There isn’t any strong evidence yet of frivolity on the part of those who have accessed their cash. When you think of potential reasons why people may need such cash, it may not be too hard to proffer potential reasons. Have mortgages been paid off? A mountain of debt to reduce? Long term care needs?

Are they seeking financial advice?

With potential tax implications to be considered when deciding how to access pension income, it’s fascinating to see how many sought out professional financial advice.

To provide some context, between April 2018 and March 2020, the total number of fully withdrawn pot sizes amounted to over 732,652. Of this total, just 23% (169,104) were accessed using regulated advice. A whopping 63% of fully withdrawn pots over this period didn’t use any regulated advice or guidance. The proportion of fully withdrawn pots accessed over this period that used the Pension Wise service was 14%.

Over the latest year of the data (April 2019 – March 2020), the figure is the same for the proportion of individuals that used regulated advice when accessing fully withdrawn pots – 23%.

  • For those fully withdrawing less than £10,000, 20% sought regulated advice
  • Of the individuals fully withdrawing pots of £50,000 - £99,000, 27% sought regulated advice
  • And those fully withdrawing pot sizes of £100,000 - £250,000, 30% sought regulated advice

That is surely not a good sign if such a small proportion of people are seeking financial advice before they draw their pension income.

The minimum pension age is to rise…again

While it’s not yet been legislated for, the government recently announced the minimum age for accessing pension pots is set to increase from the current age of 55 to 57. How these proposed changes will work and their impact on the current pensions regulatory framework is anybody’s guess. These changes will also coincide with the planned increase in the State Pension age. The proposed age rise could be phased to coincide with individuals’ dates of birth, or it may well be done en-masse.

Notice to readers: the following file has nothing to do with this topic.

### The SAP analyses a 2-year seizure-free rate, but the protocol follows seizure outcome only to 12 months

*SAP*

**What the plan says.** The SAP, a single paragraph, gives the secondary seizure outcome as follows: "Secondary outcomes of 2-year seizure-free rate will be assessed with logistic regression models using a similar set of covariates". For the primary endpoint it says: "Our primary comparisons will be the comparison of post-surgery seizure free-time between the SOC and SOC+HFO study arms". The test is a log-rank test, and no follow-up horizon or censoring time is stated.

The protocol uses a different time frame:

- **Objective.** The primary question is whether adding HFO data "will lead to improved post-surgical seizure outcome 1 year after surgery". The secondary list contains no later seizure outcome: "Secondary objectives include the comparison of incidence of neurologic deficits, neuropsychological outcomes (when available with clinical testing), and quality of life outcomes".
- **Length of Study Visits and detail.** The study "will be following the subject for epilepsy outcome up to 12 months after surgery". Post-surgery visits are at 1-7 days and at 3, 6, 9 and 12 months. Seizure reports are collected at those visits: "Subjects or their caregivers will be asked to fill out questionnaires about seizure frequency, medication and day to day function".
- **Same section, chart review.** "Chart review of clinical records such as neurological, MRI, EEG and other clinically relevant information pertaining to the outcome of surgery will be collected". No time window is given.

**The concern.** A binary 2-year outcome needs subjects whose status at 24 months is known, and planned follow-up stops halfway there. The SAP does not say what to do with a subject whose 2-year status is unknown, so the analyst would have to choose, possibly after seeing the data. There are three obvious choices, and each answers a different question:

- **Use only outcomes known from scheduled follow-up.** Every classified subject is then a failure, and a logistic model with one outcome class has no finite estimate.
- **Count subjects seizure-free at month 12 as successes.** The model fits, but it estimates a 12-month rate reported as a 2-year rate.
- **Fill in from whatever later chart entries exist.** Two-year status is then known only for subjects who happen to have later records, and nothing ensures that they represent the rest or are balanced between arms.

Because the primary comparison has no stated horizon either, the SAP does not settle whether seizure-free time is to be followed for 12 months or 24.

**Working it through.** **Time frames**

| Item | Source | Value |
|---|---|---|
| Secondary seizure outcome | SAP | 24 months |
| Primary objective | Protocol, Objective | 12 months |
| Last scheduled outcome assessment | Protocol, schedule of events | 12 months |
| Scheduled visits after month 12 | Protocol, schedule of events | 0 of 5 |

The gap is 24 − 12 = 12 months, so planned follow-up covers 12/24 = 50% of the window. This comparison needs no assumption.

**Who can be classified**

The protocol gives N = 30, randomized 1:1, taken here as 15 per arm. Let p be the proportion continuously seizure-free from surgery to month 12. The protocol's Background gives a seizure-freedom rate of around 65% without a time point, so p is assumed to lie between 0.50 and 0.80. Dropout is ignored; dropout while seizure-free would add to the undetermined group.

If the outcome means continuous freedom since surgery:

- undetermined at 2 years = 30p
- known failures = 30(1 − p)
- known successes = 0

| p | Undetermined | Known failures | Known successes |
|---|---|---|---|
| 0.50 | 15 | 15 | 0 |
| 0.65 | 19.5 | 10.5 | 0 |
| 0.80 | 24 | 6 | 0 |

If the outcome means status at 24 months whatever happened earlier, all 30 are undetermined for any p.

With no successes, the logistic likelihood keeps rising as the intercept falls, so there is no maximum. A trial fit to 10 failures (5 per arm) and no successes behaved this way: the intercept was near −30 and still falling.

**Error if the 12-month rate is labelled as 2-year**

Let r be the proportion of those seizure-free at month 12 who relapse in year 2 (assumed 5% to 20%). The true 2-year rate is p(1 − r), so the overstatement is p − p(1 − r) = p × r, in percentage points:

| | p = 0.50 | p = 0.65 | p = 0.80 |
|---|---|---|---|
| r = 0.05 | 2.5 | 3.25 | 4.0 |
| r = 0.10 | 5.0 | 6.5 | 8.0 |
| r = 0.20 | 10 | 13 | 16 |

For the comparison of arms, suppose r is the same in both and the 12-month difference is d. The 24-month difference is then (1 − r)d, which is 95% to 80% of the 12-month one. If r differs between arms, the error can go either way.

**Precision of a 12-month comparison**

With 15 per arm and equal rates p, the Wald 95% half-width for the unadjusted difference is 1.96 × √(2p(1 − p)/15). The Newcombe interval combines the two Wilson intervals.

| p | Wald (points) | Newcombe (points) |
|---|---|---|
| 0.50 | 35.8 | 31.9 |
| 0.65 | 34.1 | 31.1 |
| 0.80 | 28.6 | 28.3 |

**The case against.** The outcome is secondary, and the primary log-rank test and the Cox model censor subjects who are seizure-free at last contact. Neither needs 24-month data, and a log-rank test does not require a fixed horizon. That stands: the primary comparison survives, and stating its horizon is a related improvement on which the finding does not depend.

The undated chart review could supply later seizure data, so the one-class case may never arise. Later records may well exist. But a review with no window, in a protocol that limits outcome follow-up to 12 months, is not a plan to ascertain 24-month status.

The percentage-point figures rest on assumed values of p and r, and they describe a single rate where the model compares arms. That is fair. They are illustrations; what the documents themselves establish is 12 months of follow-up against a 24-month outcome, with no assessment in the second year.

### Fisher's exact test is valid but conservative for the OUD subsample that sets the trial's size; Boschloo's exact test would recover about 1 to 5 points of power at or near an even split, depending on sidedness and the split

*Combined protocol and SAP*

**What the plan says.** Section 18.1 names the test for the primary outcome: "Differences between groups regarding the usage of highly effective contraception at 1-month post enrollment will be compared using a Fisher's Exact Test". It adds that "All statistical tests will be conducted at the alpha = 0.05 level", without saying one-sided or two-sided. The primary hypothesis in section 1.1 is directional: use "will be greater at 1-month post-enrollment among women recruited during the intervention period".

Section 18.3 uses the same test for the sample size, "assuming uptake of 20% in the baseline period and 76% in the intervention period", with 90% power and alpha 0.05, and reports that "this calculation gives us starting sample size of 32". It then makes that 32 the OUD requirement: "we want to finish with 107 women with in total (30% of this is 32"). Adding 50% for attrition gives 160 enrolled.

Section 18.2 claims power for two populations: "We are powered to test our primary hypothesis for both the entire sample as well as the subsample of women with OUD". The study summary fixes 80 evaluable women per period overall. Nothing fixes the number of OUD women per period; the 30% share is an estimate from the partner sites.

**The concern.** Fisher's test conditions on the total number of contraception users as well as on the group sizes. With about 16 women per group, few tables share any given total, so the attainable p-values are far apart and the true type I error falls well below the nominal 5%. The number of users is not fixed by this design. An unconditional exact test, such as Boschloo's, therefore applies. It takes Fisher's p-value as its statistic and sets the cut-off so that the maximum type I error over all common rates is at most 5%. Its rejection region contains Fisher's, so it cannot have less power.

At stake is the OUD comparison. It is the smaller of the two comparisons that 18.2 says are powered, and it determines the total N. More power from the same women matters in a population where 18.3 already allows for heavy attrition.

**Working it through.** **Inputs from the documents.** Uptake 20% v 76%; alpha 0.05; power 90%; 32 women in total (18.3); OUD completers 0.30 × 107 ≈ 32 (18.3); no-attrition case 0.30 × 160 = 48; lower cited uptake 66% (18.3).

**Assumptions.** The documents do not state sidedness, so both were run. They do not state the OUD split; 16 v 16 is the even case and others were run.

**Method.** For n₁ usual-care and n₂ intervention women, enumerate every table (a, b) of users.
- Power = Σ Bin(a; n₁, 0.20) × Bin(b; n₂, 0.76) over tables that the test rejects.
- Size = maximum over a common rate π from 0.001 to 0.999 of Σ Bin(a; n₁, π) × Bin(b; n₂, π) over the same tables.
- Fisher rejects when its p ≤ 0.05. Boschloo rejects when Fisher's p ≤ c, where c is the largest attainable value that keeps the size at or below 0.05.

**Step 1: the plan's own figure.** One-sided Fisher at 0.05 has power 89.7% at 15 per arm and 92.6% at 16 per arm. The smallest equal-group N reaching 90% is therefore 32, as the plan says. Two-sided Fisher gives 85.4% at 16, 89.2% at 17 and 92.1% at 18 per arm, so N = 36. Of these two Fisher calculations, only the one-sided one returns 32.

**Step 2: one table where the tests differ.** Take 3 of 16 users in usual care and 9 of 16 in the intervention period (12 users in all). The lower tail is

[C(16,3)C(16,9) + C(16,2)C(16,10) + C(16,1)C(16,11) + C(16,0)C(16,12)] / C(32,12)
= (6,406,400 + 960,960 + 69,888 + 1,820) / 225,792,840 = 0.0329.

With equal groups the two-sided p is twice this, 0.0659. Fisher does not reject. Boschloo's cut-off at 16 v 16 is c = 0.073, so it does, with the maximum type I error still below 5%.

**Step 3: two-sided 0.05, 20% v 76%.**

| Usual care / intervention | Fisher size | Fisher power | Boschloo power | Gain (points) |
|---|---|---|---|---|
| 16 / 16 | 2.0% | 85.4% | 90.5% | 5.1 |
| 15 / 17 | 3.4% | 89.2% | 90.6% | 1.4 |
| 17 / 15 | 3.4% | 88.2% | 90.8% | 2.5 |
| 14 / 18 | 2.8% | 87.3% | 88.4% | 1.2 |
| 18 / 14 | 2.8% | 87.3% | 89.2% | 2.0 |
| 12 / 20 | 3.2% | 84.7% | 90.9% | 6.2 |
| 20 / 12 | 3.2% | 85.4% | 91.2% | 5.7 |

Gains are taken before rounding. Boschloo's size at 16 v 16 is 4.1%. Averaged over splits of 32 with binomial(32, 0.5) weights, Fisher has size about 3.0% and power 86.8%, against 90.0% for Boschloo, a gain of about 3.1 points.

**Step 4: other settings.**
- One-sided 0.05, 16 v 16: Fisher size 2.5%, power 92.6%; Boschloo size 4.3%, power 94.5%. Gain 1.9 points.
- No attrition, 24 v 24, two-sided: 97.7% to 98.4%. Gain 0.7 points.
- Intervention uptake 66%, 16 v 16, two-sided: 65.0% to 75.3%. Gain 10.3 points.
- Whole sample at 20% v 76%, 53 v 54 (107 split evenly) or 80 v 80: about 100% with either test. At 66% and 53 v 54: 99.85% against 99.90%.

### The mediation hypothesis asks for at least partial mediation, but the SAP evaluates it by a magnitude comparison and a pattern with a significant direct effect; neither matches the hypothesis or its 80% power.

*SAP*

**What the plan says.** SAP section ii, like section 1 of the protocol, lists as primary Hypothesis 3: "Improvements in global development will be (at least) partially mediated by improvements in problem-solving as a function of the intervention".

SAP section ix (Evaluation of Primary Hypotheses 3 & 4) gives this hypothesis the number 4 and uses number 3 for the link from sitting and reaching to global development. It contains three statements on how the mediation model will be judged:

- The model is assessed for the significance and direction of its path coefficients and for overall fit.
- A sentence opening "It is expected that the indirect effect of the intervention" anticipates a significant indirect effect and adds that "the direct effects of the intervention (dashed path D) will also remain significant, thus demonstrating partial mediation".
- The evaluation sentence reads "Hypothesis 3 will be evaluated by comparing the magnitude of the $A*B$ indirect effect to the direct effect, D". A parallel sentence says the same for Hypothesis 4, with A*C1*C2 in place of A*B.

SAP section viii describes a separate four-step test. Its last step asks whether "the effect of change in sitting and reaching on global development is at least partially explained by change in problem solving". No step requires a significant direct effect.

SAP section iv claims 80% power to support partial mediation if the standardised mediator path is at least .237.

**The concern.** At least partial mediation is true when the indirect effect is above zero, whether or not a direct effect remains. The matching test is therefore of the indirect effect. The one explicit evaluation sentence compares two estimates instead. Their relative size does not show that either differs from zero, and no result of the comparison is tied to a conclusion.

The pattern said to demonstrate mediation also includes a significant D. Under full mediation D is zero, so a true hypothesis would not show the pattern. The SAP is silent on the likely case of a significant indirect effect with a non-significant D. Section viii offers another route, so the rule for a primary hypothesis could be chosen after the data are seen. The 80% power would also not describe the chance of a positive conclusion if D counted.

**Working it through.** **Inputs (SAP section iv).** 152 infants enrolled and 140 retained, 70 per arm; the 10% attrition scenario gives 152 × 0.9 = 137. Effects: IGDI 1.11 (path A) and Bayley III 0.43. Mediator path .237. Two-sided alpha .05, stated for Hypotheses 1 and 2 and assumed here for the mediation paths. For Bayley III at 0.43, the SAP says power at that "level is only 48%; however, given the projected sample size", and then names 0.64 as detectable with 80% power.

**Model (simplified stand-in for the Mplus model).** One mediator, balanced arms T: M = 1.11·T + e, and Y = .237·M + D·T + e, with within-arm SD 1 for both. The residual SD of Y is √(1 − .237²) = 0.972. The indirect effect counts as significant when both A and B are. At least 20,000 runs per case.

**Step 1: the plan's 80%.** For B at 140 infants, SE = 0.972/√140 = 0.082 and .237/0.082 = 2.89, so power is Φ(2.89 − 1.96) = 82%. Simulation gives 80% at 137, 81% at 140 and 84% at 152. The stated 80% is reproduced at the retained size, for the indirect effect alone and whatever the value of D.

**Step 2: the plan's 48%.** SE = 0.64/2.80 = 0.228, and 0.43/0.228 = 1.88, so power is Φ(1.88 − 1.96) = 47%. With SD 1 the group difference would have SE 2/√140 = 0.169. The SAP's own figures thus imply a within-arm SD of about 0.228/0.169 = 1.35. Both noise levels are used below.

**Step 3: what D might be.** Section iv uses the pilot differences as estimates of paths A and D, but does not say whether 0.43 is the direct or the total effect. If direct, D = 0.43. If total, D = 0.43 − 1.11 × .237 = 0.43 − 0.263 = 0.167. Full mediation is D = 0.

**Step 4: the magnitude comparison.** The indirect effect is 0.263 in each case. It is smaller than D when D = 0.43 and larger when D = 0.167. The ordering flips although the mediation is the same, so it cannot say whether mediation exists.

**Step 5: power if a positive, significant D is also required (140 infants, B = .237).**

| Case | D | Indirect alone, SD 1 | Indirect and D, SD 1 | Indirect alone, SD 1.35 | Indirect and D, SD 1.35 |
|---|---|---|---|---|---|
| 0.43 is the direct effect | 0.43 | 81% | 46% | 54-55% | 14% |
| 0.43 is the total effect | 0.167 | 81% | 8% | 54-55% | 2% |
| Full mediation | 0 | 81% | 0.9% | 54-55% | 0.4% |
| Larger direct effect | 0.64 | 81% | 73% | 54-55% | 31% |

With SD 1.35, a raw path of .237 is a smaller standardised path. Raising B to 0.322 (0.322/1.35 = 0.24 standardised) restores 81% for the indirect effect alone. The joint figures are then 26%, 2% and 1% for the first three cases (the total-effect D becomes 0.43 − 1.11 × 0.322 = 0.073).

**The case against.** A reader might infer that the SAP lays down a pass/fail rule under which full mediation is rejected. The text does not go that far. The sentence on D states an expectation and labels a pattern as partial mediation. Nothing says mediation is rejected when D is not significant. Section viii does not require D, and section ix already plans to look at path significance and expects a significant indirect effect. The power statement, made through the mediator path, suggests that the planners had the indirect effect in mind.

Based on the current situation, a lot of thought and careful planning is required to secure people’s income for retirement. It was almost unthinkable when the freedoms were introduced five years ago, against the backdrop of what we were all used to. Not yet fully understanding how the new normal will turn out, who knows what could happen next?

The one consistent call to action is to encourage consumers to seek financial advice - and for companies like Timeline to keep developing the tools advisers need to give clarity and confidence to consumers through a quick, effective and compliant process.


  1. The data covers the period till the end of March 2020 and is unlikely to be significantly affected by the impact of COVID-19.
Toyosi is the Pension & Technical Consultant at Timelineapp. His experience is in Financial Services and consulting (“Big-4”). Toyosi has the IMC qualification and is a member of the CFA Society of the UK and the Chartered Insurance Institute. Toyosi is one of our content contributors and is often writing articles on retirement and the sustainable withdrawal framework.